Hello, and welcome to my first post on the Voice4Thought platform!

I am somewhat unsure on how to approach this blog writing assignment, as up until now in my entire academic career I have for the most part been engaged in “traditional” written or oral exams and paper writing. Nonetheless, I will try my best to give you my personal impressions of the past few classes we took as part of the Researching Africa in the 21st Century course, while also trying to connect it to what we did during our first meetings.

Right from the start of the academic year, I approached this course as if it were a sort of “researching toolbox”, to be gradually filled with instruments apt to conduct our research once we are on the field in whichever African country we end up working in. This kind of mentality, together with the possibility of conducting the internship itself, was actually one of the main reasons that led me to apply to this MA. Indeed, last year when approaching the end of my academic career in Italy I felt that I had learnt a lot in terms of sheer knowledge, but was still missing something. After having the chance to discuss this with many colleagues of mine that had studied at universities outside of Italy, it became immediately clear that the academic system I had been part of up until that point had given me little or no insight on how to “practically” conduct research. By this I mean that until now I have solely been focusing on how to study on the basis of secondary sources, therefore any kind of text produced by someone else than me. I realised I was completely lacking any kind of methodology that could help me to directly study an issue myself, collect and elaborate data on it and ultimately produce some kind of knowledge.

This is why I was so excited to start this MA and in particular to learn the most I could from the Researching Africa course, to fill this critical gap in my academic preparation. Indeed, during the various classes we have been given a number of tools that we will be able to use during our research.

One example of this is when we were given professional cameras and recorders to conduct the interviews, so we could practice using them and get some feedback on what we produced. I feel that this has been a really useful experience, as there are a great deal of things that go wrong when trying to record an interview (sound not properly recording, wind gusts, incorrect lighting or background etc.).

In one of our more recent classes we had a guest lecturer tell us about the different programming tools that can be used to process and analyse big amounts of data to determine if there are particular trends. While these programs could end up being useful for our thesis, from the brief explanation we received they seemed to be quite complicated to properly use, especially the ones requiring some kind of programming expertise. I wish we could have delved a bit more into how to actually put these instruments into practice, but I understand that time constraints didn’t allow for that.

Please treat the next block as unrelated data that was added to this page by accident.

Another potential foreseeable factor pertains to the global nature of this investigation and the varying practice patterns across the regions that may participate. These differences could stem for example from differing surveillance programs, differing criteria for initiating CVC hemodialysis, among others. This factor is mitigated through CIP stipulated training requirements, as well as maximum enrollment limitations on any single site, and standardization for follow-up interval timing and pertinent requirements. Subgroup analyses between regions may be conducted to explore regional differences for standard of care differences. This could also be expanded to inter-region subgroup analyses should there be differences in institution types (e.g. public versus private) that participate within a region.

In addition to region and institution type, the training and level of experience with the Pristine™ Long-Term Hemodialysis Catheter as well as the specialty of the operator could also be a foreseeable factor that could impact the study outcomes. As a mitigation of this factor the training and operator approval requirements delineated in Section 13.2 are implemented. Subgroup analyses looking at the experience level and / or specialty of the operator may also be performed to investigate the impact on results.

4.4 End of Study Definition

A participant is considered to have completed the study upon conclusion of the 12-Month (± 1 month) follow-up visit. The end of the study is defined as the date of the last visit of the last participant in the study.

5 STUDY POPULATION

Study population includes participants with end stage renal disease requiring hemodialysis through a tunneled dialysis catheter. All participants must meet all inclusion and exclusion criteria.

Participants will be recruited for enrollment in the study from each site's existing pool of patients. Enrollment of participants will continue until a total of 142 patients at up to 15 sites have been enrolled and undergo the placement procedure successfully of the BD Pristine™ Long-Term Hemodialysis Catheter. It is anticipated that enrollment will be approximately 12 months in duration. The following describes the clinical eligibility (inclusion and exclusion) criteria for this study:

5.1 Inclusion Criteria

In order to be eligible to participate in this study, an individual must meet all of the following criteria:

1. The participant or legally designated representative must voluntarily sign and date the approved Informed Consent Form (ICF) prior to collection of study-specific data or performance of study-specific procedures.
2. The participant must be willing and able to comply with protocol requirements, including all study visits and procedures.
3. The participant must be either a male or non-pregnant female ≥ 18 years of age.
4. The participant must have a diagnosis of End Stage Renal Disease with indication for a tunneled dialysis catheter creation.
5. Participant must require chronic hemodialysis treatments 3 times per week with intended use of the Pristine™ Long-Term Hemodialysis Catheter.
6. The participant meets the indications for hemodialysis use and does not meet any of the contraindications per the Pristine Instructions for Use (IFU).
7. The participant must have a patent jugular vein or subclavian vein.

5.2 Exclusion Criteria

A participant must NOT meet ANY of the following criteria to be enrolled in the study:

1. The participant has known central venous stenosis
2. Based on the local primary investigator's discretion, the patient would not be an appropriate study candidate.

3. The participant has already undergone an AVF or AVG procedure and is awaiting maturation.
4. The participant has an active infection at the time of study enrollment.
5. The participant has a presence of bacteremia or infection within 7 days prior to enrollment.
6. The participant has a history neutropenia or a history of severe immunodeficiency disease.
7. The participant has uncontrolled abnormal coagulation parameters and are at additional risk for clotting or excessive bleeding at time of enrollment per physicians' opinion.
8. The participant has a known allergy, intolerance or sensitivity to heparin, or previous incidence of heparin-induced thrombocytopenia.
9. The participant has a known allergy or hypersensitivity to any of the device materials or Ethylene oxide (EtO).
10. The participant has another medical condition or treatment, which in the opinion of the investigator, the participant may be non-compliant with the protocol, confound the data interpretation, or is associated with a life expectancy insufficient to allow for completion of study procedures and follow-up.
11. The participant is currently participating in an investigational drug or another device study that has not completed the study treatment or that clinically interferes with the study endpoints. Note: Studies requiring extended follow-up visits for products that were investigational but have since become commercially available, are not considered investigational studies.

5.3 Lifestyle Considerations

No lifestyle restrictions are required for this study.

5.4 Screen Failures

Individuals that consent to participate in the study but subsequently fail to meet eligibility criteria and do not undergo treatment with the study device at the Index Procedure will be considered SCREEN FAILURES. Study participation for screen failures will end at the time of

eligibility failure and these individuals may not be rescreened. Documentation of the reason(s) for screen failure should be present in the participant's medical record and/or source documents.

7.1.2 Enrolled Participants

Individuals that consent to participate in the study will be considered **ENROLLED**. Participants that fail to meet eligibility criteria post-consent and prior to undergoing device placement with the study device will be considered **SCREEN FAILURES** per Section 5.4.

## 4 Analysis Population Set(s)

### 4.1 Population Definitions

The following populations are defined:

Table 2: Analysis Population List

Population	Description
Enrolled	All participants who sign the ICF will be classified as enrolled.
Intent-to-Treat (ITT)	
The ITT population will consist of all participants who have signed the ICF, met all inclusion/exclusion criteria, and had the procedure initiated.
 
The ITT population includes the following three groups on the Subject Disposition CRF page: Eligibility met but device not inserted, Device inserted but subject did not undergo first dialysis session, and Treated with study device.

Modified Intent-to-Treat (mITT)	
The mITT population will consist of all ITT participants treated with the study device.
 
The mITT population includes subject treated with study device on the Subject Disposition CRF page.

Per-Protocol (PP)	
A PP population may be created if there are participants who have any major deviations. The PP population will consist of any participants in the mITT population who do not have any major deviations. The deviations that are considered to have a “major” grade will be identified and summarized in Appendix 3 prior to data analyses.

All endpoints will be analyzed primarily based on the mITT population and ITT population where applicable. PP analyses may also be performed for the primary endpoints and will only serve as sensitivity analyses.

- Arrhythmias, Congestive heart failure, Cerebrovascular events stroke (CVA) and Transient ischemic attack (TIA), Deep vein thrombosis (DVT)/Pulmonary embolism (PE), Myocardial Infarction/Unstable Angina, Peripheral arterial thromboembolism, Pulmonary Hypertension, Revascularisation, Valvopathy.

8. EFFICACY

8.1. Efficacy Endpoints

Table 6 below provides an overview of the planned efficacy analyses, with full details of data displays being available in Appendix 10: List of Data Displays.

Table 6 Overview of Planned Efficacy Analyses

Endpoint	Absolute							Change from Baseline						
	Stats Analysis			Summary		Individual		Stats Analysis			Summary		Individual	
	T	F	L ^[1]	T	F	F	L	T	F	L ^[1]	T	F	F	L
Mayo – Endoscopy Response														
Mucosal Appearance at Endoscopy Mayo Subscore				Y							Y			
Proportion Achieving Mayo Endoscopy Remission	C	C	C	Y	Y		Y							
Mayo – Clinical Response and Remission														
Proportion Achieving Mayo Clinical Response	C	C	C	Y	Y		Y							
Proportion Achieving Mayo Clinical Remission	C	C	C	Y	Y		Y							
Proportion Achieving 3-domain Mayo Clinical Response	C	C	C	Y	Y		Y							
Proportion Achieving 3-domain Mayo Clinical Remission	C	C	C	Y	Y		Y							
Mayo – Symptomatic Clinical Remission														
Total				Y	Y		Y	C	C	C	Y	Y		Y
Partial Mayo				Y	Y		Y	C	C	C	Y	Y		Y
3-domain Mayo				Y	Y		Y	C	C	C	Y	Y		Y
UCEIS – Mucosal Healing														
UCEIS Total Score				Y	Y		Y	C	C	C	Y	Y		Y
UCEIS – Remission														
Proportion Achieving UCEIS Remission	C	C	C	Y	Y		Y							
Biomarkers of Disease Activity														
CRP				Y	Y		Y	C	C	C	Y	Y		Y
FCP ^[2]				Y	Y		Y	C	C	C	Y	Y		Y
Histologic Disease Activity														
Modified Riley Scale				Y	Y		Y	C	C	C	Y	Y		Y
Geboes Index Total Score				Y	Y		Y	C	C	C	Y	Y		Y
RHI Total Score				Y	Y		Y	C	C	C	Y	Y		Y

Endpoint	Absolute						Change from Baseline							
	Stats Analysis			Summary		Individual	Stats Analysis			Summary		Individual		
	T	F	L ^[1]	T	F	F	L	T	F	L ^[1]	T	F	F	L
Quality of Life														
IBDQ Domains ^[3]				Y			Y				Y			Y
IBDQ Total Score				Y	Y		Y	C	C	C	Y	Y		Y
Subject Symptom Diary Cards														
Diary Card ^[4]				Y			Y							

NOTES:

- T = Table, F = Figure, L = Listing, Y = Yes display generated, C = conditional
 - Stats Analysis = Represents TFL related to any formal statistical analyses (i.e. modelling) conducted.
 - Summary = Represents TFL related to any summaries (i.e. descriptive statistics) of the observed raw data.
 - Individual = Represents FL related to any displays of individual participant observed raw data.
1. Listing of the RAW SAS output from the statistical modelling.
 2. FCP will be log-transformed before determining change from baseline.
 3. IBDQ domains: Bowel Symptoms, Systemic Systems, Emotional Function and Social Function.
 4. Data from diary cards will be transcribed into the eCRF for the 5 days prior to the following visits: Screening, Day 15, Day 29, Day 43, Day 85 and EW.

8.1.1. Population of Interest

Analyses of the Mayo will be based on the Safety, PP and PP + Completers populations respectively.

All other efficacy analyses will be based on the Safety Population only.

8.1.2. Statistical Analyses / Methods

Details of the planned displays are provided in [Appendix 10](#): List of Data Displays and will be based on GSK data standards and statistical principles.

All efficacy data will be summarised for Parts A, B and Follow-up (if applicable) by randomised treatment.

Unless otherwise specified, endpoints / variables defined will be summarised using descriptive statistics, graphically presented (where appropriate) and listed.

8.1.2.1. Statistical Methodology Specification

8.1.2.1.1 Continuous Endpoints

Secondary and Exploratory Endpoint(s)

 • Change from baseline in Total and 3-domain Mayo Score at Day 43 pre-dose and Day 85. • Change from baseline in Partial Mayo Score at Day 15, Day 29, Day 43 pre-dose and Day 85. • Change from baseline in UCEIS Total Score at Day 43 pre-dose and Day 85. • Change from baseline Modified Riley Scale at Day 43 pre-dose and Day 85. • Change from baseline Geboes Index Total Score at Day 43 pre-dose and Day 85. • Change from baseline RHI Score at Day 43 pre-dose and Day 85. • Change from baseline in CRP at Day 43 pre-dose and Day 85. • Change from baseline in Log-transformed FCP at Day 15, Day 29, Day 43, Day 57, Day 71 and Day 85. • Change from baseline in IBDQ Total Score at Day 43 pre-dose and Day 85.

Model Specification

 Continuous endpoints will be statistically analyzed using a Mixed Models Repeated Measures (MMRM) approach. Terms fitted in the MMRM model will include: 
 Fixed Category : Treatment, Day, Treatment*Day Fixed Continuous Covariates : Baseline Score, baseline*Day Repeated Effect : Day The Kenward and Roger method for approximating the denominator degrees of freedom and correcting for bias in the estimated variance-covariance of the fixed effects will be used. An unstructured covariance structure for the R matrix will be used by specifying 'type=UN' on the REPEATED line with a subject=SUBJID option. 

During the same class we had another guest, a graphic designer named Harco who taught us about how to design an impactful and catchy logo that we could attach to our research project. In this case the designer was able to give us a full lecture about the dos and do nots of creating a logo, such as not making it too complicated that it can’t be understood but still designing it relevant and impactful enough that it is easily recognisable. After the explanation we were tasked with designing a logo ourself, and Harco gave us tips and suggestions on how to improve the draft pictures that we were coming up with. I must be honest, I’m not sure if I’m ever going to use the logo I came up with, but I undertook this assignment as a challenge to summarise my entire research proposal in a single image, which was definitely harder than I thought, but it made me rethink on which aspects of my research I should focus on.

Finally, Kim introduced us to the Hackastory website, which collects a bunch of tools related to photo, video and audio editing, presenting infographics, collecting data, and many more. I feel that this portal is going to be invaluable for our research. Indeed, when I had to do research in the past I often struggled to find the most useful and accessible program to deal with each specific idea and issue I encountered. Even something as simple as adding some text to a picture can become frustrating if you don’t know where to start from, let alone more complicated tasks such as scraping key words from an entire blog post. I am confident that many of the tools offered by this website will play an important role in the next few months until we hand in our thesis, and I’m sure they will prove to be useful also long after we have completed our studies.

This brief summary of our last classes of the Researching Africa course should have given you an idea of what kind of “tools” have been added to our “researching toolbox”. I’m looking forward to putting them in practice during my fieldwork, with the hope of not screwing up too much!

Alessandro Fusi

Source of the image: https://undergrad.stanford.edu/opportunities/research/get-focused/assemble-your-research-toolbox